Several sources are available to select the electrode material for spot welding. If the material to be spot welded it known you are ready to proceed. Two sources for information are:
AWS Standard C1.1 Recommended Practices for Resistance Welding
RWMA – Resistance Welding Manual 4th Edition
Stainless steel is a relatively strong resistive material. This means that in electrodes we will need strength but not necessarily a high conductor. The recommended electrode material for stainless is RWMA Class 3. This is the strongest of the copper alloy electrode materials but still has good electrical conductivity. The second choice would be RWMA Class 2 which is not as strong but has better conductivity.
The chart below shows electrode material selections for various spot weld material combinations.
For additional information on this topic see article:
HOW DO I SELECT THE PROPER ELECTRODE MATERIAL FOR SPOT WELDING?
Reference: AWS C1.1 Recommended Practices for Resistance Welding
RWMA Resistance Welding Manual 4th Edition
Tuffaloy Products Catalog and Website
CMW Inc. Catalog
Pressure is one of the major components of the welding process Pressure, Current & Time (PCT). In most weld schedules pressure is called out as a force value. Pressure is this same value as force but applied to the surface area of the electrode contact face.
See the article - How are force and pressure related?
The relationship between pressure and the heat generated during resistance welding is well established. It is represented by the figure below.
Increasing pressure will reduce the overall resistance and decrease the heat generated. Conversely reducing pressure will increase the resistance and increase the heat. The question asked was how does force affect the process. Pressure is that same force applied to a specific surface area (lbs/in2). Therefor increasing or decreasing force has the same effect as pressure.
To answer this inquiry we will start with a previously published question and expand upon it.
“WHAT IS THE DEFINITION OF RESISTANCE WELDING”
Per the definition of the Resistance Welding Manufacturers Alliance:
To expand upon this PRESSURE is provided by mechanical means of pneumatic or hydraulic cylinders, servos, cams and sometimes manually. Normally it is measured in pounds, kilos or equivalent. It is applied in sufficient amount to contain and control the weld to a specific desired area, before the current is applied. CURRENT is supplied by the control and transformer. The transformer does just that transforms relatively small current input from the buss to many thousand amperes needed for resistance welding at people safe low voltages. The control determines the amount of CURRENT and the TIME.
Heat is generated according to JOULES LAW.
The heat is generated by the current squared times the resistance multiplied by the time. It is the current flowing through the area to be joined for a length of time and the resistance at that joint which generates heat to make a joint. The force holds all of this together and forges the joint as it forms and cools down.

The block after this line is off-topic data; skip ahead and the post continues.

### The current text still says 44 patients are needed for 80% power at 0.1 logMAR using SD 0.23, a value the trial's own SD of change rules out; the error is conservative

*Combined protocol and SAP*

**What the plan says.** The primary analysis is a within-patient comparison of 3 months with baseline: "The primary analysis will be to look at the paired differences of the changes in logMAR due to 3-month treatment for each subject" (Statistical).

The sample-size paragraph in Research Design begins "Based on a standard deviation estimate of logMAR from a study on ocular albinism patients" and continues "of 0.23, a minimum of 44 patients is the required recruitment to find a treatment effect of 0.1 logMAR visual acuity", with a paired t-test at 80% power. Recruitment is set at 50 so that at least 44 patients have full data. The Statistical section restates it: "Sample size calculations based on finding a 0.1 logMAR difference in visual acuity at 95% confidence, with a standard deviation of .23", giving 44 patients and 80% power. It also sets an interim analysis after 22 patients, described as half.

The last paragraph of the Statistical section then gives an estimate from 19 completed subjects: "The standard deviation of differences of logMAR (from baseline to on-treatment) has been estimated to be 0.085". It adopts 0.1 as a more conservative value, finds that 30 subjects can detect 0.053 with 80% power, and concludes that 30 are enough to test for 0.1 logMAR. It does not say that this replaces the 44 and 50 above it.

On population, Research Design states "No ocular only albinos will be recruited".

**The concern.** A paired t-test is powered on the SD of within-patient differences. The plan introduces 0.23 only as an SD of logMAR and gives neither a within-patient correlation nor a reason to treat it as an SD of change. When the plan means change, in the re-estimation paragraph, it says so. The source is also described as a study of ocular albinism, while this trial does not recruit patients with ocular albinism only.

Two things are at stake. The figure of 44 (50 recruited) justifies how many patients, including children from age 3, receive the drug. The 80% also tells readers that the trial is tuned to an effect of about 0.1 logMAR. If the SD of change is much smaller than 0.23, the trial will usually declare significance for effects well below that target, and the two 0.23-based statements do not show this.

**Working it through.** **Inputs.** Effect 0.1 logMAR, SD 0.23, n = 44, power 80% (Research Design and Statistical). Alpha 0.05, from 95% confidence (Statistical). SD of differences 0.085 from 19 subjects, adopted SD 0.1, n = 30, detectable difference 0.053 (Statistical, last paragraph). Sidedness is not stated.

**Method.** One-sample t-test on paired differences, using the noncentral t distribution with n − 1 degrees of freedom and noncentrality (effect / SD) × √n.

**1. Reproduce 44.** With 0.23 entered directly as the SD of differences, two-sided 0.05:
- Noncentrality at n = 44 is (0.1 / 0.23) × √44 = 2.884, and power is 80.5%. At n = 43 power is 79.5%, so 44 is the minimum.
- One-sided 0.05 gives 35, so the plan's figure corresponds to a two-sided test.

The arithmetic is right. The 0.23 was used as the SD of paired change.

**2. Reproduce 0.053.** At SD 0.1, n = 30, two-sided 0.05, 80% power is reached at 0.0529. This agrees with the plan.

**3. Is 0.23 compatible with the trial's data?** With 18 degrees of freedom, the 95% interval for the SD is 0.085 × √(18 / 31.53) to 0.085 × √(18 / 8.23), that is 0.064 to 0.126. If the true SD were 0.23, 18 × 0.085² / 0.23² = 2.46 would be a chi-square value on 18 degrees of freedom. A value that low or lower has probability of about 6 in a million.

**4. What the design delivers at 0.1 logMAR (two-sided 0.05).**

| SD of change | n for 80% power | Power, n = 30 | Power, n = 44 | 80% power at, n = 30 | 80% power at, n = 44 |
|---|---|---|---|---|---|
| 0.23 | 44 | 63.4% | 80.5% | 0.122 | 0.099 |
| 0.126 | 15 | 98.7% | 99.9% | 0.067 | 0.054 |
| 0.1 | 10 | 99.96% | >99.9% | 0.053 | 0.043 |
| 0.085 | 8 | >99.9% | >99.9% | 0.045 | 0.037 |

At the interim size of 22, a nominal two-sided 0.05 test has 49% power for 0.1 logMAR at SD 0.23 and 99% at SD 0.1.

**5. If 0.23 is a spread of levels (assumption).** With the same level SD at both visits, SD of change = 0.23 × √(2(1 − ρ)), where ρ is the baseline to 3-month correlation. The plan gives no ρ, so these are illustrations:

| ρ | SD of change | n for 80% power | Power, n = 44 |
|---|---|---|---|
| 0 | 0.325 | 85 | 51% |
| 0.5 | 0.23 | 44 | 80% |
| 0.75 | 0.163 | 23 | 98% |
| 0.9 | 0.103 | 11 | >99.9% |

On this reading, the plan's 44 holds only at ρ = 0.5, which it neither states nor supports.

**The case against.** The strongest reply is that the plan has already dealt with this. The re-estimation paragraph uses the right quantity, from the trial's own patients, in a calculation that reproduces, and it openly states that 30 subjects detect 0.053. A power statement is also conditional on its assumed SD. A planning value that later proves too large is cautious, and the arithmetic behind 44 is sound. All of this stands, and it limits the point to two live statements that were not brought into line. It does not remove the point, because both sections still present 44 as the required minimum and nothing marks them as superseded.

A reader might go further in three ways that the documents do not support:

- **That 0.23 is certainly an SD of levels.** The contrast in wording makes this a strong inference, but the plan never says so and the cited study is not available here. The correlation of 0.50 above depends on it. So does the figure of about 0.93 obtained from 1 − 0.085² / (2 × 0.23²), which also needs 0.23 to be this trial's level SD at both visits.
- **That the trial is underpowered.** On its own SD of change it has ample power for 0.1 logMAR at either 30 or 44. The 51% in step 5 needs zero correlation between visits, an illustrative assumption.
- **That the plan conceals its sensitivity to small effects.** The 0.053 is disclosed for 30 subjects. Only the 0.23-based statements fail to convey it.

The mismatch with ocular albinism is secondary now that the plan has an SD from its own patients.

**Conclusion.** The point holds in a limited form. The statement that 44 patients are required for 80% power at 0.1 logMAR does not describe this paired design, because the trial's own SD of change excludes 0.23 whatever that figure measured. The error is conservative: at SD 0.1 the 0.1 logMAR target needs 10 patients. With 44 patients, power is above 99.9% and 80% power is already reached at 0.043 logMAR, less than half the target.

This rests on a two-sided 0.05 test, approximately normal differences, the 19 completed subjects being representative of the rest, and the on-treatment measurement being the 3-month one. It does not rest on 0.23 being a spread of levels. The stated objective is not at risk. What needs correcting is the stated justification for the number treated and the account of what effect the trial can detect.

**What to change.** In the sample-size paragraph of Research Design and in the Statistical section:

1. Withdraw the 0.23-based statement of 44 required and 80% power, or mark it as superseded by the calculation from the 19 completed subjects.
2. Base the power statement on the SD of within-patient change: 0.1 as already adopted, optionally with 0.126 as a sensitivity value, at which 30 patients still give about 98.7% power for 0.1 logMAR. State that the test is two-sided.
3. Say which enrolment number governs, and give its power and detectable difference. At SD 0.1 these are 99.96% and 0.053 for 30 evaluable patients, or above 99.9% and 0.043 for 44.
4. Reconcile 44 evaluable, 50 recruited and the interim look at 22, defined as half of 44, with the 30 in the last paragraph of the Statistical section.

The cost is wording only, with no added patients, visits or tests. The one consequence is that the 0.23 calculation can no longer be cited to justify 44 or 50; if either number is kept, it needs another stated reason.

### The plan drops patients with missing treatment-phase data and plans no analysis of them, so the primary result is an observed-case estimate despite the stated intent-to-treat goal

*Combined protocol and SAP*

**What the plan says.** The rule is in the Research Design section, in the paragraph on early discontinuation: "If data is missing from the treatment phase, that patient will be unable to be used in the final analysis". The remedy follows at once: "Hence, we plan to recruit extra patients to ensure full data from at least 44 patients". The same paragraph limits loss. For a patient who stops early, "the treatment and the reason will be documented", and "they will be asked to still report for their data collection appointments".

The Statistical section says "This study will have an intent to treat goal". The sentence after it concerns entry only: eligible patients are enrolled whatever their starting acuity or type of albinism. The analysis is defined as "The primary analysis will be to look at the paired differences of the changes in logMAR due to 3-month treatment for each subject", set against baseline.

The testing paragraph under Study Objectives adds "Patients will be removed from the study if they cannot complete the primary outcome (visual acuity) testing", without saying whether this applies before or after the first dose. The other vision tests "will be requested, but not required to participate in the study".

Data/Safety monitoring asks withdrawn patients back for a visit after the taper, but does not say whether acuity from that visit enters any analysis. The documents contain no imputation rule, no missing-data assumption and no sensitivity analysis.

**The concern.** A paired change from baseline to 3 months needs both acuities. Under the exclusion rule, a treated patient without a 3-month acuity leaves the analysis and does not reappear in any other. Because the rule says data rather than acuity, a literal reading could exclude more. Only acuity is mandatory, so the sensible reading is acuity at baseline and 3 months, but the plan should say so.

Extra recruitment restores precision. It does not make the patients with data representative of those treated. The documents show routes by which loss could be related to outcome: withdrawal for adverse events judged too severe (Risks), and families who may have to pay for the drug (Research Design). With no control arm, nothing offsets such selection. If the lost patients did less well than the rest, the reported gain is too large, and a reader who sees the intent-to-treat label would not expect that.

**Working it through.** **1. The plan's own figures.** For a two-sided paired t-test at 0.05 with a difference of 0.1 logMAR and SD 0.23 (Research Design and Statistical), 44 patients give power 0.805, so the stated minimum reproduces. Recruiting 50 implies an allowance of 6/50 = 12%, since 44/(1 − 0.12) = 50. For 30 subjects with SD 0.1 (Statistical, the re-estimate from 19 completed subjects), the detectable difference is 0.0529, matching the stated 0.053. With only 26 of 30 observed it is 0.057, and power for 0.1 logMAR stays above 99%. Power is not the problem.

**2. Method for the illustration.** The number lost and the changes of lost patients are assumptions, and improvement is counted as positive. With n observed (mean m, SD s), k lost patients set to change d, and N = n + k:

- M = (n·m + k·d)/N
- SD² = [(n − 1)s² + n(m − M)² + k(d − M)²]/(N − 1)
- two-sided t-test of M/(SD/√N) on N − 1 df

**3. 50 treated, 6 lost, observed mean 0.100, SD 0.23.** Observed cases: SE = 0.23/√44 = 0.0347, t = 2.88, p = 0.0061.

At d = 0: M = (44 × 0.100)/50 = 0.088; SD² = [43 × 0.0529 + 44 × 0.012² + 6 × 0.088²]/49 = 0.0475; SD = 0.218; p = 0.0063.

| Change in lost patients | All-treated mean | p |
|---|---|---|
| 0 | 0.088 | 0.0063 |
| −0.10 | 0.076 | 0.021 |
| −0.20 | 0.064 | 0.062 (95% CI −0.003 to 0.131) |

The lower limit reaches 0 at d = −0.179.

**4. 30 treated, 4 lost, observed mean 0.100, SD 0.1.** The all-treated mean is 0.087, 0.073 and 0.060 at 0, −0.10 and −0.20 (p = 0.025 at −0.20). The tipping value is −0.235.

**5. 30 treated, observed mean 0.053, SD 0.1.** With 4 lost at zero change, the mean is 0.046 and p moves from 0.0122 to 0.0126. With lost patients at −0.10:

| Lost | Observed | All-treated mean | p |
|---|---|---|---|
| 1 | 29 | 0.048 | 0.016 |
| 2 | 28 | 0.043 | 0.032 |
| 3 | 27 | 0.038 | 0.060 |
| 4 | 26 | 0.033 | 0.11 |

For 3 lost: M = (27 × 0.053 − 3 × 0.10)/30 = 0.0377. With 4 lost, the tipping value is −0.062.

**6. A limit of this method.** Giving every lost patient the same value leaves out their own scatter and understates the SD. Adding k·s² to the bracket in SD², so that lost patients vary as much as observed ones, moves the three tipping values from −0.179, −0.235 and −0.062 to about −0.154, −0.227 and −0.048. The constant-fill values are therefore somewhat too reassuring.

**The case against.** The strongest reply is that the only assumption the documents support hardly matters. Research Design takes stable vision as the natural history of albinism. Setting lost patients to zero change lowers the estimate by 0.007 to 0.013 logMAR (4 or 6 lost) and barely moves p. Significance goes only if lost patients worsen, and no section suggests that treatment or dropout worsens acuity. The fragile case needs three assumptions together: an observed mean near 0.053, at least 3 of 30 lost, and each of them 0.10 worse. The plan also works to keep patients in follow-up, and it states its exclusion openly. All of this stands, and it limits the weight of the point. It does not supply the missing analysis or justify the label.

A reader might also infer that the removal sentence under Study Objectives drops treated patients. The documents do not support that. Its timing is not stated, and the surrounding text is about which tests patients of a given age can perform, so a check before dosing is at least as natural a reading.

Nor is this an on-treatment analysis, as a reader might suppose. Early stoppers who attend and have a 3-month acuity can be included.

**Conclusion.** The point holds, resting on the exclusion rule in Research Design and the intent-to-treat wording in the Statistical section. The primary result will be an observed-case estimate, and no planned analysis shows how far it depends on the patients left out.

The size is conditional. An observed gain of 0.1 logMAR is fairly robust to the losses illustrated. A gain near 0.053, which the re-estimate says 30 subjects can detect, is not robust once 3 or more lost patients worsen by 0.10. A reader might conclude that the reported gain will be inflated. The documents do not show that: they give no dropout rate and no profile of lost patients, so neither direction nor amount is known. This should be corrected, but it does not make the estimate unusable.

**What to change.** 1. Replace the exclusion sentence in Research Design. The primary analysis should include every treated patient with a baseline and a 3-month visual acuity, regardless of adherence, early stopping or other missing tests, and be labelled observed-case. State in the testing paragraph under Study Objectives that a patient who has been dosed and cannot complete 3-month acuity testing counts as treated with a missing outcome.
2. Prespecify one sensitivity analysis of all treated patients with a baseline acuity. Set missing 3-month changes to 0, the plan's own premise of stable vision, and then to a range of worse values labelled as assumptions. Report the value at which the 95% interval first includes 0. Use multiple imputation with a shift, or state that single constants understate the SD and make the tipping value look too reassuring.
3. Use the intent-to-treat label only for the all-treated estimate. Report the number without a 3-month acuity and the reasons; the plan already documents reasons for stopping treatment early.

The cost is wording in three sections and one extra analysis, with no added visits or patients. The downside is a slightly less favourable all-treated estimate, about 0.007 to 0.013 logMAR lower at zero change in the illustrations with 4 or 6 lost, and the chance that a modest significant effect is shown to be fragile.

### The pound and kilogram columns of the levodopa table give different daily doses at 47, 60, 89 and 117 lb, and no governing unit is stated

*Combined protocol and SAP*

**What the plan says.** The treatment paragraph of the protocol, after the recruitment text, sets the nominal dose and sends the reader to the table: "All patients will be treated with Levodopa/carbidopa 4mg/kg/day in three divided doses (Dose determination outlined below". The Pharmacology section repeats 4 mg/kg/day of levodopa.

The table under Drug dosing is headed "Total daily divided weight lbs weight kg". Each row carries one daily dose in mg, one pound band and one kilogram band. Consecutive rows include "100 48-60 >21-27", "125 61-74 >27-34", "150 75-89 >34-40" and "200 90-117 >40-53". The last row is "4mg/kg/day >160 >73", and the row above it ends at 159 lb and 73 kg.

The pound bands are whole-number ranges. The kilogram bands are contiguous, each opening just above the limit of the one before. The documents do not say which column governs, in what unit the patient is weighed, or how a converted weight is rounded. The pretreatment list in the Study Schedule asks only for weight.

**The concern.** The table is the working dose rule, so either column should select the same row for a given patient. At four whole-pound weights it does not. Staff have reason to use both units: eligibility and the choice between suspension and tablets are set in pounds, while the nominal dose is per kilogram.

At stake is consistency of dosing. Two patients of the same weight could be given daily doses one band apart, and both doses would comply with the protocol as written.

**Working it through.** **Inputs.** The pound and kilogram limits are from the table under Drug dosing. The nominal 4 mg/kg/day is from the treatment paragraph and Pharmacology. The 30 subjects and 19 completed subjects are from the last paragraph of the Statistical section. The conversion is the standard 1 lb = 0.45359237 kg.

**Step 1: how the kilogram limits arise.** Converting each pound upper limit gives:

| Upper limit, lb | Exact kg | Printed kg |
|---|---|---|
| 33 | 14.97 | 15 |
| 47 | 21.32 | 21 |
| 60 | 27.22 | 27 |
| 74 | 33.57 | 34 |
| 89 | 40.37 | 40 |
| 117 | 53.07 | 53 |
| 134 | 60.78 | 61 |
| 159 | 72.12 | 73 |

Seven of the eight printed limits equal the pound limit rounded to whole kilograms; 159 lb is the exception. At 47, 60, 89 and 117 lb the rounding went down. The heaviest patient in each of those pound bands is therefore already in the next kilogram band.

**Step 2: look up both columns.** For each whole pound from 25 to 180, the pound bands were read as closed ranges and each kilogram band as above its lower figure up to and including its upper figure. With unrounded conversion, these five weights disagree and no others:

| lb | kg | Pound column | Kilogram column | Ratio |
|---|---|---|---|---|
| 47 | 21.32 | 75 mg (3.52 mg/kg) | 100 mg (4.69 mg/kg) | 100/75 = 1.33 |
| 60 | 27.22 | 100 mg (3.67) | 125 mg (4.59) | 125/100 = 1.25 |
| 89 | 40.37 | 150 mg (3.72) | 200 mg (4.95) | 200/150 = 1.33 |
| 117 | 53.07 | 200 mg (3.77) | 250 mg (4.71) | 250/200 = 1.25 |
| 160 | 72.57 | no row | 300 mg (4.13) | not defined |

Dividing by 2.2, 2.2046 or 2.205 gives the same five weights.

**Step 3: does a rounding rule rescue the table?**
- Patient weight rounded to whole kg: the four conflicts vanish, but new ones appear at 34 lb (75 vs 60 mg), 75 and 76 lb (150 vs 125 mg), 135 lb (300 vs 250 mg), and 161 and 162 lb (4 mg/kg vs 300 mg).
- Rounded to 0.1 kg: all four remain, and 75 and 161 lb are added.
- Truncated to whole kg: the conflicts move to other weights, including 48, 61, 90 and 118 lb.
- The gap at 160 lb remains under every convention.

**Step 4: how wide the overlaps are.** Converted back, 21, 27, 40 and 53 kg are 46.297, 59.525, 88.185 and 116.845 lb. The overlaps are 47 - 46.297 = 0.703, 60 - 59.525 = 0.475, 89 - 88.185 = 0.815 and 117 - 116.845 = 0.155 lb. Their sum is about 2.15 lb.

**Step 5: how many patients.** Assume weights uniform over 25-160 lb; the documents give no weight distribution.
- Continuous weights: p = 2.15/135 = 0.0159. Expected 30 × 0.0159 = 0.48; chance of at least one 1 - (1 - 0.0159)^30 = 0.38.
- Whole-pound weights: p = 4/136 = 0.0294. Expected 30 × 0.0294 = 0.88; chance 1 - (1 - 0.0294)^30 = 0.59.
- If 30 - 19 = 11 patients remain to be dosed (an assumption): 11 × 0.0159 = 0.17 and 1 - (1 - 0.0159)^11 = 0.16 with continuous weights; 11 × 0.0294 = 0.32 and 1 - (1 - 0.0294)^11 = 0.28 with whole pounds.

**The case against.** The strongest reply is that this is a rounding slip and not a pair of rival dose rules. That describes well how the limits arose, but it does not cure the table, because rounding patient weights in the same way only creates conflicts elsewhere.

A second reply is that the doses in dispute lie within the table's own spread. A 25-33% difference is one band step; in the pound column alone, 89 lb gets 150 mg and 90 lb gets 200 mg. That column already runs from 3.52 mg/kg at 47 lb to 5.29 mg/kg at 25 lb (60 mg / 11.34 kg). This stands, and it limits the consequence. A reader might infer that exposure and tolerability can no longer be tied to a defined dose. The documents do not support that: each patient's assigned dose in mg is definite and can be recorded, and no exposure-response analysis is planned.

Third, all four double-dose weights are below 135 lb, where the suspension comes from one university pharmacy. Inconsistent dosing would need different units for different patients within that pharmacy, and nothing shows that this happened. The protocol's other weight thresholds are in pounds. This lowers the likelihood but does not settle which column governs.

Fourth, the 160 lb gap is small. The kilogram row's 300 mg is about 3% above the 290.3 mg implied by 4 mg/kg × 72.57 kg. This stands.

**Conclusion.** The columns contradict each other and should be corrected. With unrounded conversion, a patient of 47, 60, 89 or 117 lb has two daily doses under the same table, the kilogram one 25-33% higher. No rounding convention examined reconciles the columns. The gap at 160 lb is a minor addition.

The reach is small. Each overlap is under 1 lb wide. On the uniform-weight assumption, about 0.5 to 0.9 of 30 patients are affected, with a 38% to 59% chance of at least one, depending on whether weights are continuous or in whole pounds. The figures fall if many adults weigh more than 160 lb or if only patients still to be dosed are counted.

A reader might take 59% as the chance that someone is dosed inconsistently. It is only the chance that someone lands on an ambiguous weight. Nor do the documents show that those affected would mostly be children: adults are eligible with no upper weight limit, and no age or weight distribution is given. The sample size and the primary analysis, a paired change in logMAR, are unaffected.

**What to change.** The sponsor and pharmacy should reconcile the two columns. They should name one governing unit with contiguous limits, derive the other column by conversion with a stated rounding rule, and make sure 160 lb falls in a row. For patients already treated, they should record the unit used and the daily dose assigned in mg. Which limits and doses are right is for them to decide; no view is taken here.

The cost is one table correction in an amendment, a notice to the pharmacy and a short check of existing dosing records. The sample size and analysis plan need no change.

AC resistance welding would use AC current and transformers for the power in resistance welding. Most rocker arm and press welders have been manufactured with AC power supplies. The equipment can also be DC direct current. In the last thirty years MFDC mid frequency direct current is has become the go to equipment for automated robotic systems and many other applications.
There are many articles published in this forum about the advantages and disadvantages of the AC, DC and MFDC systems. One can find these by performing a search on the home page of this forum.
Reference: RWMA – Resistance Welding Manual 4th Edition
This question is getting into the area of physics and varies with the frequency of the input power.
The core is based upon flux density and can be calculated based upon physics calculations found in text books presented here.
Any further discussion is beyond the scope of this forum.
Contact a resistance welding transformer manufacturer for additional assistance.
The answer to this question is – it depends upon the geometry/design of the part, the nut being welded and safety. M6 weld nuts come in many shapes and sizes.
Assorted M6 Weld Nuts
Workpieces also vary in shape and size. Clearance for the electrodes will be determined by the geometry of the parts involved and the fixtures and tooling being used. There is no set value for spacing other than clearance to load the parts safely and not too much clearance to make the travel time too long for the electrodes to close.
After part design and clearance are determined what is left is safety and time. Time considerations are determined by the welding and loading equipment capability and the plant investment in tooling, automation and other factors.
Safety of personnel operating the equipment is a factor that must be considered in the design and layout of the equipment. Various safety codes could apply to the operation and determine pinch point, light curtain, lock out or other safety needs. A starting point to determine these needs could be ISO 12100 Safety of machinery — General principles for design — Risk assessment and risk reduction.
Automated or manual nut welding operations all require evaluations for safety and part clearance to determine the proper electrode opening. No two operations are alike therefor there is not a set answer to this question.
For economics and safety one would not open any more than is necessary to load the part. Safety must be built in to keep the operators hands out of the pinch points. This reduces electrode travel time and reduces room for an operator to be hurt.
Reference: ISO 12100 Safety of machinery — General principles for design — Risk assessment and risk reduction.
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